Himalayan glaciers show variable behaviour over the past hundred years. Most have retreated, some have stayed almost static, and some have a record of advance and retreat. This parallels the rest of the world, where most glaciers have been retreating since the end of the last glacial period.  Many have shown alternating periods of advance and retreat. 

Many people nowadays attribute the glacial retreat to anthropogenic global warming (AGW). But how can we tell when AGW started to affect the issue, or could all the changes we see be entirely natural, as they have to be for the pre-nineteenth century changes? Since glaciers have been retreating for thousands of years, why should the retreat of the past hundred years be attributed to a special cause? Can we find within the observed evidence some tests for deciding between natural and anthropogenic causes?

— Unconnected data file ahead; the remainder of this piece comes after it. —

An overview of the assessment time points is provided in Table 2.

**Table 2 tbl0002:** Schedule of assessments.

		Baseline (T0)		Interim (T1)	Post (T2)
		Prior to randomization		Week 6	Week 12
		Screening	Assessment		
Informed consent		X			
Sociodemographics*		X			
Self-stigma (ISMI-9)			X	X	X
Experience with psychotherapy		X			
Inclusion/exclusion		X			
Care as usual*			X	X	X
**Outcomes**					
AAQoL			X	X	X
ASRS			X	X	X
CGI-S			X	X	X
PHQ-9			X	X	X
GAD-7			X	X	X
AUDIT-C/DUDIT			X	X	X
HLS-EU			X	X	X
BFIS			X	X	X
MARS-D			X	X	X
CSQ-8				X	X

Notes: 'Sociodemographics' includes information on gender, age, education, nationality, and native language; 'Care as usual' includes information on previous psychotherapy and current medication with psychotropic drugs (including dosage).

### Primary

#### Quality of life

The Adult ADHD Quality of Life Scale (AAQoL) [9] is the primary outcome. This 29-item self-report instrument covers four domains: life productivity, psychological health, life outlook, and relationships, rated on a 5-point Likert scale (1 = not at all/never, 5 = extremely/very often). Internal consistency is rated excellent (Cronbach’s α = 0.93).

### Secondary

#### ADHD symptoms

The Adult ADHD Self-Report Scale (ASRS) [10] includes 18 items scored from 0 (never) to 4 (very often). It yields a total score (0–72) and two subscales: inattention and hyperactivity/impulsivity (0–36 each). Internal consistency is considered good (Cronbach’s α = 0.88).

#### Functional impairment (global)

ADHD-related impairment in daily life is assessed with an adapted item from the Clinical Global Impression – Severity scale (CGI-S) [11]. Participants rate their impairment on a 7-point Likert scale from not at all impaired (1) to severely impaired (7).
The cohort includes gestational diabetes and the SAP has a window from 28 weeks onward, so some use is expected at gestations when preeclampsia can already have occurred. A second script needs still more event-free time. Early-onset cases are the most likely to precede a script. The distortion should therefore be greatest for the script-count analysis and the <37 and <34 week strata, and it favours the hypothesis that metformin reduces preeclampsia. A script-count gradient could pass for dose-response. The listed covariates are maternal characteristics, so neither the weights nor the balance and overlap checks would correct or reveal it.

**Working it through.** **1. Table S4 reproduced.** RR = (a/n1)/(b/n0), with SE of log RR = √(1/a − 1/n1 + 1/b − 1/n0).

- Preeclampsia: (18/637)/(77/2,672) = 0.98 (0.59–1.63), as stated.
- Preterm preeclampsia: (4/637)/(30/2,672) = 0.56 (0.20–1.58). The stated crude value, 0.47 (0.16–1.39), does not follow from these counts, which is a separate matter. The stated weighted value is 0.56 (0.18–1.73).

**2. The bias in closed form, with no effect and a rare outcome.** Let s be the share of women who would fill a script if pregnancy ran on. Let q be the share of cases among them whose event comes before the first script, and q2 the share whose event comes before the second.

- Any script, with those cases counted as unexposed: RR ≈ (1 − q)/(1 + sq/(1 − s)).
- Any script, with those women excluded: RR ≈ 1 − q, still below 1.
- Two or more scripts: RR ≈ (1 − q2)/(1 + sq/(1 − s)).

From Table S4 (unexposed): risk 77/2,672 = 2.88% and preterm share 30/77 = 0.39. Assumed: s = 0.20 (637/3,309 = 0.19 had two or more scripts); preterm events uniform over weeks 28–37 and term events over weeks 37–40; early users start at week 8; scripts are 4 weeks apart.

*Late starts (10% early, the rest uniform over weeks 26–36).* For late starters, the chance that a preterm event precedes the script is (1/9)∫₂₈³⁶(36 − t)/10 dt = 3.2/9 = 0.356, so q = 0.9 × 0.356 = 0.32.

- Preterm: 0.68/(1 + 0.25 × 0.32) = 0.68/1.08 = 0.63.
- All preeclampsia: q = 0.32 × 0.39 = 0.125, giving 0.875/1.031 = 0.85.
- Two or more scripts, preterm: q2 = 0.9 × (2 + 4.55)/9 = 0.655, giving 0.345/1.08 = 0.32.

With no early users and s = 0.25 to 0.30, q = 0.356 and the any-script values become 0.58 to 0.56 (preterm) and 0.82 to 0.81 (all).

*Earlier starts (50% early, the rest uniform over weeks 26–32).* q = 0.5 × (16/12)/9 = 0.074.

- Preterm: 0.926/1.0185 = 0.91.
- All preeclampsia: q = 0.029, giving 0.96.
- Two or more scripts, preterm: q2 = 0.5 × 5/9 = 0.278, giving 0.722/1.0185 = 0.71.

I believe that Dr Raina has provided the evidence, and interpreted it correctly.
Before getting into details, I shall explain the principles of glacier behaviour (which are also described in the book), so that the reader can understand the significance of the observations summarised later.

The Glacier Budget – why do glaciers advance or retreat

In general glaciers grow, flow and melt continuously with a budget of gains and losses. Snow falls on high ground, compacts, and becomes solid ice. More precipitation of snow forms another layer on the top, so the ice grows thicker by the addition of new layers at the surface. When the ice is thick enough it starts to flow under the force of gravity. A mountain glacier flows mainly downhill, but can flow uphill in places, as in the rotational flow that creates cup-shaped cirques. The flow of ice is generally slow, as expressed in the common metaphor "glacially slow", but the rate is variable. Some glaciers “surge”, meaning they have short periods of accelerated flow. Flow rate depends on stress and so on thickness of the ice, and a relatively small increase in thickness results in a large increase in flow rate.